CONCORD, N.C. — Online predators targeting young children in our area -- it’s a terrifying reality kids are facing and something every parent needs to pay attention to.
The Concord Police Department has launched a new effort to catch people who are looking for teenage girls online for sex, and only Channel 9′s Allison Latos was there as the officers arrested one of those suspects.
The department set up fake teen profiles and said predators swooped in fast -- one even asked to meet within 12 minutes of the first message.
The threats are real and constant.
On Sunday, a 14-year-old girl from Davidson County was returned home safe after police said she was abducted by 38-year-old William Ice and taken to Arkansas. The two met online.
Investigators said Ice was in contact with 13 teenagers in North Carolina at the time.
Two days later, deputies in Catawba County issued a warning that some local students have been contacted by strangers on their school computers.
The team with Concord police is going online to keep anything like those situations from happening again.
‘We want to take these guys off the streets’
31-year-old Joshua Cress is a Concord electrician who served time in prison as recently as last year for possession of stolen goods. Officers said he drove to a dog park on Weddington Road Wednesday, intending to have sex with a 15-year-old girl.
As officers took him away in handcuffs, Allison Latos asked Cress why he came to the park and if he was trying to meet a teenage girl. Cress denied coming to meet a girl and said police were trying to set him up, but investigators said evidence in his car shows he came prepared.
His arrest is one of 11 that Concord police have made in just three weeks through a new team working undercover online to catch sexual predators.
“I’m glad they’re doing that because these guys are slick,” resident Linda Banks said. “They know just what to say to seduce a little 15-year-old girl.”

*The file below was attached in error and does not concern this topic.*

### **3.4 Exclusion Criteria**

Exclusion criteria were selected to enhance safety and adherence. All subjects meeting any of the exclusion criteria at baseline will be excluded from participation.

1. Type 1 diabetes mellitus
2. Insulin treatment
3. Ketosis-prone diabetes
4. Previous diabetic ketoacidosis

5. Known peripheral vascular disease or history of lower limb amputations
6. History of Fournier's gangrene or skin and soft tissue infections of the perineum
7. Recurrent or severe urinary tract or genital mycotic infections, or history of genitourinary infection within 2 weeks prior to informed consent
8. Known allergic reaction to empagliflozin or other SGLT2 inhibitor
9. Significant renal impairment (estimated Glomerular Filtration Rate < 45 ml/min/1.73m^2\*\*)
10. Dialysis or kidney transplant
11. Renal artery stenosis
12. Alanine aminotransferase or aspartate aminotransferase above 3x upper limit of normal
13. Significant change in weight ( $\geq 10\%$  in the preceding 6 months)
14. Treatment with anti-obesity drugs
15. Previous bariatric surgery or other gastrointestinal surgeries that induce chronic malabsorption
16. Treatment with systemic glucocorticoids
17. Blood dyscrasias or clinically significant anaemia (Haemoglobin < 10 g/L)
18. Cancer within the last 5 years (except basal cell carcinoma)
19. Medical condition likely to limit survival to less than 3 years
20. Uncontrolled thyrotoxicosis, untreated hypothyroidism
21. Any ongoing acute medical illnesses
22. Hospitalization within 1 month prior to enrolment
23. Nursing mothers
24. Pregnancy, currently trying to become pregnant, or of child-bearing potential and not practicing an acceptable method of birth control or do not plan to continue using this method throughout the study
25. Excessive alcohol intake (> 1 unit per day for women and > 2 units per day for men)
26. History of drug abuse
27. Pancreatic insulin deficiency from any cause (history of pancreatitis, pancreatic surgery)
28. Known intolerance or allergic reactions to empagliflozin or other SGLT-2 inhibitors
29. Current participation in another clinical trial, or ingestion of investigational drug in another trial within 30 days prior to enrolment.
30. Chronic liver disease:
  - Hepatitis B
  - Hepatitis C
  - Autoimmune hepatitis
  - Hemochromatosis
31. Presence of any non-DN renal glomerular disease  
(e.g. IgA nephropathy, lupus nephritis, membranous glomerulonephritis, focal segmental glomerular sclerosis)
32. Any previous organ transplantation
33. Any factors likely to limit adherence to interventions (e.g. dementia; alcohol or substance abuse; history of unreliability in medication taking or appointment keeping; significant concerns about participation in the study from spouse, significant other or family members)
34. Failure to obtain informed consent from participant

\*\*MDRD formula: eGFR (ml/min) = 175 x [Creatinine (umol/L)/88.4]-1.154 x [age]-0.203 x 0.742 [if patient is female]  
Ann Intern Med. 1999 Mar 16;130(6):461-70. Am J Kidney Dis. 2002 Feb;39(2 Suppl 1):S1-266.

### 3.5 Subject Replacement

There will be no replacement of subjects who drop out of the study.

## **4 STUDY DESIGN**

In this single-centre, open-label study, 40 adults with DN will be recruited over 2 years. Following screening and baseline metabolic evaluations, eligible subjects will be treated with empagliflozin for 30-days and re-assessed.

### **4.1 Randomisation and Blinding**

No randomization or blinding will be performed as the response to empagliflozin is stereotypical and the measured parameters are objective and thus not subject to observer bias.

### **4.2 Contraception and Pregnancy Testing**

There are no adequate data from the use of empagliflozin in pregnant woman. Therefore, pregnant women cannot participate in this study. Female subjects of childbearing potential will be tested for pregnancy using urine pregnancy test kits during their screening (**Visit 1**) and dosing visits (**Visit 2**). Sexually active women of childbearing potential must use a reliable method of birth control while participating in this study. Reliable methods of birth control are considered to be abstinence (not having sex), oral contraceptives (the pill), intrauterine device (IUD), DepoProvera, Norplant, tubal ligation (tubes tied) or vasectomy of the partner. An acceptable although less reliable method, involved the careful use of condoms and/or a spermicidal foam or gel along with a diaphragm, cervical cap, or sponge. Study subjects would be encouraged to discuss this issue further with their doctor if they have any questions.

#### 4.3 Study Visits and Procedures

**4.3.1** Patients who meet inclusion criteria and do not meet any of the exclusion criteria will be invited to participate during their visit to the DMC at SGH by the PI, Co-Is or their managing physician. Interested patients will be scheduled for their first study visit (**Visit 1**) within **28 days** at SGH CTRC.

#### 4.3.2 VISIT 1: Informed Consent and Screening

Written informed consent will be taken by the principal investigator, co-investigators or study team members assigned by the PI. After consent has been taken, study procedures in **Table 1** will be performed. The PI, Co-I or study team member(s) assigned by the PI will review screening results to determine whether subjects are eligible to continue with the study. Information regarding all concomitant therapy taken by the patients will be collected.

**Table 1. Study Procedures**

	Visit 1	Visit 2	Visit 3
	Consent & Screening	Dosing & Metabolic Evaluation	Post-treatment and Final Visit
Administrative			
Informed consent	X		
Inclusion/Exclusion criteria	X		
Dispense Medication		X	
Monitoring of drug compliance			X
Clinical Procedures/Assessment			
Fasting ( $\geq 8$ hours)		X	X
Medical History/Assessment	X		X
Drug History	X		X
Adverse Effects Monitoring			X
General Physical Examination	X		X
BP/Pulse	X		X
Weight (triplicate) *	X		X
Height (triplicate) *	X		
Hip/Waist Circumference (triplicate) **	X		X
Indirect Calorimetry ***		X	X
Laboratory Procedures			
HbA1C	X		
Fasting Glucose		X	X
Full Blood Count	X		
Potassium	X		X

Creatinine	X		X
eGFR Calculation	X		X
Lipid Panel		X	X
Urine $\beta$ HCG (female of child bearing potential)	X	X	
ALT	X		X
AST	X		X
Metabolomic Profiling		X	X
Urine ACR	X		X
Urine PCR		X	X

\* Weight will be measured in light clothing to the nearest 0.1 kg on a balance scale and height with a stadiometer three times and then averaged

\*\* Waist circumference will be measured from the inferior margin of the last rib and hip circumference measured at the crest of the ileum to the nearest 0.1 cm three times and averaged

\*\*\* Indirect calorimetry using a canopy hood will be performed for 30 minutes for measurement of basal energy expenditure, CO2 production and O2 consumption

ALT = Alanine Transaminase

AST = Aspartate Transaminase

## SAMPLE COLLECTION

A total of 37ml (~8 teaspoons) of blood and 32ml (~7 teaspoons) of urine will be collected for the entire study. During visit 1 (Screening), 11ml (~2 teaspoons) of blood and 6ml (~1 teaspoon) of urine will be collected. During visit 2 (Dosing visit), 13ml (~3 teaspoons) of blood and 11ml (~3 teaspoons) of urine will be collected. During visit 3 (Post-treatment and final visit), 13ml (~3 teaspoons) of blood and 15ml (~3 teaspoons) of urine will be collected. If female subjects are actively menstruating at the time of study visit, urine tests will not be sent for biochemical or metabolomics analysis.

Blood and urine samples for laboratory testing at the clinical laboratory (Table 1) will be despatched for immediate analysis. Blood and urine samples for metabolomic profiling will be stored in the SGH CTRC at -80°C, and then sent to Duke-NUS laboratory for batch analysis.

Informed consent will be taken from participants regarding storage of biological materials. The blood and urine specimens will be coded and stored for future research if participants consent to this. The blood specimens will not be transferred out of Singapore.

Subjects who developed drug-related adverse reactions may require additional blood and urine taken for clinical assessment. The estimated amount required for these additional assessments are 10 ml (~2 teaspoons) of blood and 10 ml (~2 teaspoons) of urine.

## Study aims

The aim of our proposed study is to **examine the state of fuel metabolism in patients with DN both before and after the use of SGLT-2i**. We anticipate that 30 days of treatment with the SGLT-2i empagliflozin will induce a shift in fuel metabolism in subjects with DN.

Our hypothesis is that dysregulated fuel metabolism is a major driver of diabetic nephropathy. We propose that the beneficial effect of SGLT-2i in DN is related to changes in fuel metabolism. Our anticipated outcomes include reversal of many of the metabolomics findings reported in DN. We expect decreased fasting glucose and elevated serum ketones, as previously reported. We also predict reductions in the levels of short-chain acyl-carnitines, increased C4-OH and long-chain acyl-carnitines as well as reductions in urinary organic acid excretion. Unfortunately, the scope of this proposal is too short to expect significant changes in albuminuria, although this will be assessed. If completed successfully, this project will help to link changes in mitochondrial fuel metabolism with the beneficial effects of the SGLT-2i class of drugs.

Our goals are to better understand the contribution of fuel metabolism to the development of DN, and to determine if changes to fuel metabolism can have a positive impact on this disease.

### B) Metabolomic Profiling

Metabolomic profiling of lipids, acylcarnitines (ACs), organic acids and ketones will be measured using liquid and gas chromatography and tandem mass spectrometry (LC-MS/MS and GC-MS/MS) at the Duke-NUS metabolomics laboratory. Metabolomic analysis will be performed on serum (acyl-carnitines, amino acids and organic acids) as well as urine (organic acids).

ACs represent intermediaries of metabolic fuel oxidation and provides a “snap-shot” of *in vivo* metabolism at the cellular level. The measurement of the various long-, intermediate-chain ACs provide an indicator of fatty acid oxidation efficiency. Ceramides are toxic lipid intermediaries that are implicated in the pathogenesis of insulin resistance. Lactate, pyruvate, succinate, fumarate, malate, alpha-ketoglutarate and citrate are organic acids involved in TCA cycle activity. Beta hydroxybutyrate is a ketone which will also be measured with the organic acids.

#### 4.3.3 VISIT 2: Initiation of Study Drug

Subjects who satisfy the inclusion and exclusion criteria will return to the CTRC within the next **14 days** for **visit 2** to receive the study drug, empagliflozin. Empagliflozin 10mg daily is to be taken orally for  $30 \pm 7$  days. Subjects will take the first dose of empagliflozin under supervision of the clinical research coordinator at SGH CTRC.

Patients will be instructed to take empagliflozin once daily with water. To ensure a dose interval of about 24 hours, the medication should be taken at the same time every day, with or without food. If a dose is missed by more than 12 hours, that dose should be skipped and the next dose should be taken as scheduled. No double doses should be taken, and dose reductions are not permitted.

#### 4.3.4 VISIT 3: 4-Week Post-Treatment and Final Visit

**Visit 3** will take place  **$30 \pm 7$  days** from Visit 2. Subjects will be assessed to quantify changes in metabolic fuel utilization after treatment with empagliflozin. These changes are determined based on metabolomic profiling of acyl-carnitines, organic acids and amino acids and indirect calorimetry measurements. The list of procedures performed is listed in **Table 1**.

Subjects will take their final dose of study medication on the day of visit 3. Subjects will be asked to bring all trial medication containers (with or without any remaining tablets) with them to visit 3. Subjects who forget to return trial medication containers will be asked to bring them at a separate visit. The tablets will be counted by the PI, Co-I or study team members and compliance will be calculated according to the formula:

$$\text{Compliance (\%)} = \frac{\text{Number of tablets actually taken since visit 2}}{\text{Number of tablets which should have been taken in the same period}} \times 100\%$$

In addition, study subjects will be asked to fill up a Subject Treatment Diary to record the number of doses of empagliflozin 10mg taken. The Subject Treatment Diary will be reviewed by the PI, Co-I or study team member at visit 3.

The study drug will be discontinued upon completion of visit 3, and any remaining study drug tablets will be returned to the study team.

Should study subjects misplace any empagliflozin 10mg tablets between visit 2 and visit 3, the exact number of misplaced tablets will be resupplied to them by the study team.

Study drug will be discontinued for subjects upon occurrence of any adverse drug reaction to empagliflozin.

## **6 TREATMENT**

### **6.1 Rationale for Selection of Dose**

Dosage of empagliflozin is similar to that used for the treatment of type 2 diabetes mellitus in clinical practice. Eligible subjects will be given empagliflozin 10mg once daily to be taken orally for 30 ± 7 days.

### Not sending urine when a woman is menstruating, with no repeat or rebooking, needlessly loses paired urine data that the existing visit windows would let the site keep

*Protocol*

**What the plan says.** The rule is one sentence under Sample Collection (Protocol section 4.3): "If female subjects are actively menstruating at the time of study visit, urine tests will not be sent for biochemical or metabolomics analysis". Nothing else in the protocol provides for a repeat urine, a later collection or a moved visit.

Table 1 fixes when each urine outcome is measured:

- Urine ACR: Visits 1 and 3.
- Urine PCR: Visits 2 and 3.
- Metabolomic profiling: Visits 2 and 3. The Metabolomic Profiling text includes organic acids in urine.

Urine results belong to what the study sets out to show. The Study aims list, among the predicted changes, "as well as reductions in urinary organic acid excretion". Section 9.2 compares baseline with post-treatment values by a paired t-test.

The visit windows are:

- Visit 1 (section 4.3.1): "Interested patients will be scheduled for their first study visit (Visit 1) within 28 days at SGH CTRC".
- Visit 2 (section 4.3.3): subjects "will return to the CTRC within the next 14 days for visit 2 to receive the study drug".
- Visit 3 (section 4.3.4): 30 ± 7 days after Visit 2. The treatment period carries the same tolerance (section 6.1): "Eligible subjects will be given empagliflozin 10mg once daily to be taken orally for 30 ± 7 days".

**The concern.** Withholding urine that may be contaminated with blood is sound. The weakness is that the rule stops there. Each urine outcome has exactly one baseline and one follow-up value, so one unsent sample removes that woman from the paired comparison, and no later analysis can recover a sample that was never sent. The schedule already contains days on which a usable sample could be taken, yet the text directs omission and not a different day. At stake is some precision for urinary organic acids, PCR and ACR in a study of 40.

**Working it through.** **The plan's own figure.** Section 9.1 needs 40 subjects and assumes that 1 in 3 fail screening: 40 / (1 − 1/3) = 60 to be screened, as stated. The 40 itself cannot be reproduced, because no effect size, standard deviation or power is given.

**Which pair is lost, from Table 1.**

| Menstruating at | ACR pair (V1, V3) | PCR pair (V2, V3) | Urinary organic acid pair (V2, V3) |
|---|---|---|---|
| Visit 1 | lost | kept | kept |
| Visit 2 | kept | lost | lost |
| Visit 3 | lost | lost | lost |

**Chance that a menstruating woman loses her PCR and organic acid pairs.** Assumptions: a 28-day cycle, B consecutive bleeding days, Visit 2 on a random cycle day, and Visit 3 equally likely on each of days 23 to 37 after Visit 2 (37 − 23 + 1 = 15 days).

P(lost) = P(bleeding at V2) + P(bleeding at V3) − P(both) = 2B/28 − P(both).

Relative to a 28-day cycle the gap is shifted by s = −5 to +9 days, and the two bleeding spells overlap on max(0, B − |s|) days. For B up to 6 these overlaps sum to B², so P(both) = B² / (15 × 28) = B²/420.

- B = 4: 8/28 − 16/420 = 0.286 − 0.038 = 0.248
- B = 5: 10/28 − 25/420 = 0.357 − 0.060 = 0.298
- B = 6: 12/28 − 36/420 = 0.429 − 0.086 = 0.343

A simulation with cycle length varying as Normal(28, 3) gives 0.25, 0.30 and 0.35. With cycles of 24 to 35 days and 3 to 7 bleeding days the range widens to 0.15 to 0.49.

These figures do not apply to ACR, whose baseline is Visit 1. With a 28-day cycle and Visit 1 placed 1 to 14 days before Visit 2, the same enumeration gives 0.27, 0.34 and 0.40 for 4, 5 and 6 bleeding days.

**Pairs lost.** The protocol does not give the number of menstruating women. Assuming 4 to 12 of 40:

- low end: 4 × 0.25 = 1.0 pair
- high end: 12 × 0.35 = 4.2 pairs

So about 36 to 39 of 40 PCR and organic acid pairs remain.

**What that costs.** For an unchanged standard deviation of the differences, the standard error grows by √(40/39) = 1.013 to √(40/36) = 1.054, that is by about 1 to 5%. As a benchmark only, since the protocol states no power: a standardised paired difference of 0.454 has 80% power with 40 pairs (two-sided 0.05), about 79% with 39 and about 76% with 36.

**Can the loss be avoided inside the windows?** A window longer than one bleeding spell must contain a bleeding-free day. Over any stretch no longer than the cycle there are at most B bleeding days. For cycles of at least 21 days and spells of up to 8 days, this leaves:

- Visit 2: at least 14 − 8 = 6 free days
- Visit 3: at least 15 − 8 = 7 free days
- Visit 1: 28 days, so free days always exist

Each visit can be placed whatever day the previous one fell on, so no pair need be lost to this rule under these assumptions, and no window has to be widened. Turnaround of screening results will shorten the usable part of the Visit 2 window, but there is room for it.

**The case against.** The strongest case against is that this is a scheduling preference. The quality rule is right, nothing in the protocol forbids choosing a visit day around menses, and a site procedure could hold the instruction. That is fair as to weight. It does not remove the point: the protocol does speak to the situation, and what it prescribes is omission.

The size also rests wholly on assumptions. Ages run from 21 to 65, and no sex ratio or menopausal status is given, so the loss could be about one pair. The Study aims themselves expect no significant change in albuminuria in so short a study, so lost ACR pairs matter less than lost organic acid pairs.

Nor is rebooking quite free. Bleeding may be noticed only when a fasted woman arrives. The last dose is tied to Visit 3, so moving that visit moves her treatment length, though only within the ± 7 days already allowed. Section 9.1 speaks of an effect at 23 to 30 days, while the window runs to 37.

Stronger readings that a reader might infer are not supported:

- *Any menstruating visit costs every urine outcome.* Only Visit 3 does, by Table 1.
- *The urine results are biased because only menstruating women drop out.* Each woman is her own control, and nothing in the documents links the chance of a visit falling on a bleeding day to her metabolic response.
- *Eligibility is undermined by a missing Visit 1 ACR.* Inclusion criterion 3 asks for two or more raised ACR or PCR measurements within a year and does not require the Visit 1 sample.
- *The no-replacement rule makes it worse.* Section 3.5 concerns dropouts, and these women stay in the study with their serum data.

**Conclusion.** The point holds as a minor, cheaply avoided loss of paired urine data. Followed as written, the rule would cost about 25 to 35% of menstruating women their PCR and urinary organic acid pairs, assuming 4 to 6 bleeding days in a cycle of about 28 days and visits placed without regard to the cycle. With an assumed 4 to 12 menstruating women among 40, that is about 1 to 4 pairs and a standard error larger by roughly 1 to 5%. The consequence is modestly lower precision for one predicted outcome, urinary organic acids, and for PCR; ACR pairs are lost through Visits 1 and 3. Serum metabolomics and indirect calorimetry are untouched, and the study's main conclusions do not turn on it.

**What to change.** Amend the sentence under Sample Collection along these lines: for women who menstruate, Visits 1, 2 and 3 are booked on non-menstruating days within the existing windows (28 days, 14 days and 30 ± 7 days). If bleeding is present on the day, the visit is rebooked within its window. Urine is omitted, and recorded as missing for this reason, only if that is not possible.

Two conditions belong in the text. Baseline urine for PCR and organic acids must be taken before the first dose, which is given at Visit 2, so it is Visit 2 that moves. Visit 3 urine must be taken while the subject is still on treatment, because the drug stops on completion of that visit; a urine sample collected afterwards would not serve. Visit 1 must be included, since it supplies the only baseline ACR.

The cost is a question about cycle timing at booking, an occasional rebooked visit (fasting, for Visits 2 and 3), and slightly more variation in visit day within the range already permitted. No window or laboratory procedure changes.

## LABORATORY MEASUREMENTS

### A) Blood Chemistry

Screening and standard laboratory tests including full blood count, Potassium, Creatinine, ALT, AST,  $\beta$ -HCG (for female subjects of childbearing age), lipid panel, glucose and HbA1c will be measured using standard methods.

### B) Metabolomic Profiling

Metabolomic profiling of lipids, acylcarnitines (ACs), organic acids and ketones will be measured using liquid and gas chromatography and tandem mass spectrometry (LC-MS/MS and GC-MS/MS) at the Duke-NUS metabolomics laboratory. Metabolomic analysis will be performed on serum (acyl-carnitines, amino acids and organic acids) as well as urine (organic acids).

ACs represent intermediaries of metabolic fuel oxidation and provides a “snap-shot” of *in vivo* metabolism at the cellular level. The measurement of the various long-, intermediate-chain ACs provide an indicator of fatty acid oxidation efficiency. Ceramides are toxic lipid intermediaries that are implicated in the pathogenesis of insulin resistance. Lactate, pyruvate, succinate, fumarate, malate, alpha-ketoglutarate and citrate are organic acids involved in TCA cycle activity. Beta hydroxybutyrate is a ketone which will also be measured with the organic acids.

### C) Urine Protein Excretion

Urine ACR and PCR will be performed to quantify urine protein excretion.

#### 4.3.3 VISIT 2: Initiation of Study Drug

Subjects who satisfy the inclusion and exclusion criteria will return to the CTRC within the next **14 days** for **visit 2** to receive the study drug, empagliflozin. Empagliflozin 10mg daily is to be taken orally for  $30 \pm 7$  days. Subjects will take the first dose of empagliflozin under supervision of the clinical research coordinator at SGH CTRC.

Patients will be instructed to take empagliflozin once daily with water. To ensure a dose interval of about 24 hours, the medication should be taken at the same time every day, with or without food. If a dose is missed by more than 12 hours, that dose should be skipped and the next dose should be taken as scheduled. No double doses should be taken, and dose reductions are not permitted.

Capt. John Tierney said the suspects are between 30 and 69 years old. He said some of the suspects are unemployed but 30-year-old Stratto Similton is a roofer from Kannapolis and 36-year-old Bryan Austin works at the Charlotte Douglas International Airport.
“We want to take these guys off the streets,” Tierney said.
According to police, six of the suspects drove from places like Charlotte, Monroe and Salisbury to public places with the intention of meeting a 15-year-old girl.
Tierney told Channel 9 the underage girl that the suspects thought they were messaging was really a Concord detective.
Within three weeks, the police department’s fake teen profiles have been bombarded by men wanting to meet up. Some brought drugs, flowers and products they intended to use during the meetings.
“Scary. That is very scary and underhanded,” resident Kieva Skinner said.
Even if the suspects don’t show up for a meeting, Concord police are still charging them with solicitation. The six men who did show up will face even tougher charges.
How can you protect your child from online predators?
Officers are doing their best to catch predators targeting young children, but they need parents to take action as well.
Here are a few tips from the FBI:
- Discuss Internet safety with children of all ages when they engage in online activity.
- Review and approve games and apps before they are downloaded.
- Make sure privacy settings are set to the strictest level possible for online gaming systems and electronic devices.
- Monitor your children’s use of the Internet; keep electronic devices in an open, common room of the house.
- Check your children’s profiles and what they post online.
- Explain to your children that images posted online will be permanently on the Internet.
- Make sure children know that anyone who asks a child to engage in sexually explicit activity online should be reported to a parent, guardian, or other trusted adult and law enforcement.
- Remember that victims should not be afraid to tell law enforcement if they are being sexually exploited. It is not a crime for a child to send sexually explicit images to someone if they are compelled or coerced to do so.
There’s another app that predators are using to target your child. The two pictures below from “Youth Diversion” are the same person. It’s an adult using a filter to look younger and talk to kids.
Youth Diversion says parents should talk to their kids about apps like this, so they don’t trust everyone online.
There are so many apps out there to keep up with but, as a parent, you simply have to.
Here are few popular apps Action 9′s Jason Stoogenke wants you to know about:
- Yubo: It markets itself as a way to chat and livestream with new friends but predators can easily pose as teens. Some even call it “Tinder for Teens.”
- Snapchat: It sends photos and videos that eventually disappear, but they really don’t because they can be saved through screenshots.
- YOLO: It lets users communicate through Snapchat anonymously, which can lead to all sorts of bad behavior.
- TikTok: It’s the young person’s app of choice right now but it automatically sets accounts to public, giving strangers full access to your kids.
Here are three of the most popular apps parents can use to monitor and protect their kids online:
- Net Nanny
All three apps cost money but can be crucial in protecting your child from predators online.
Cox Media Group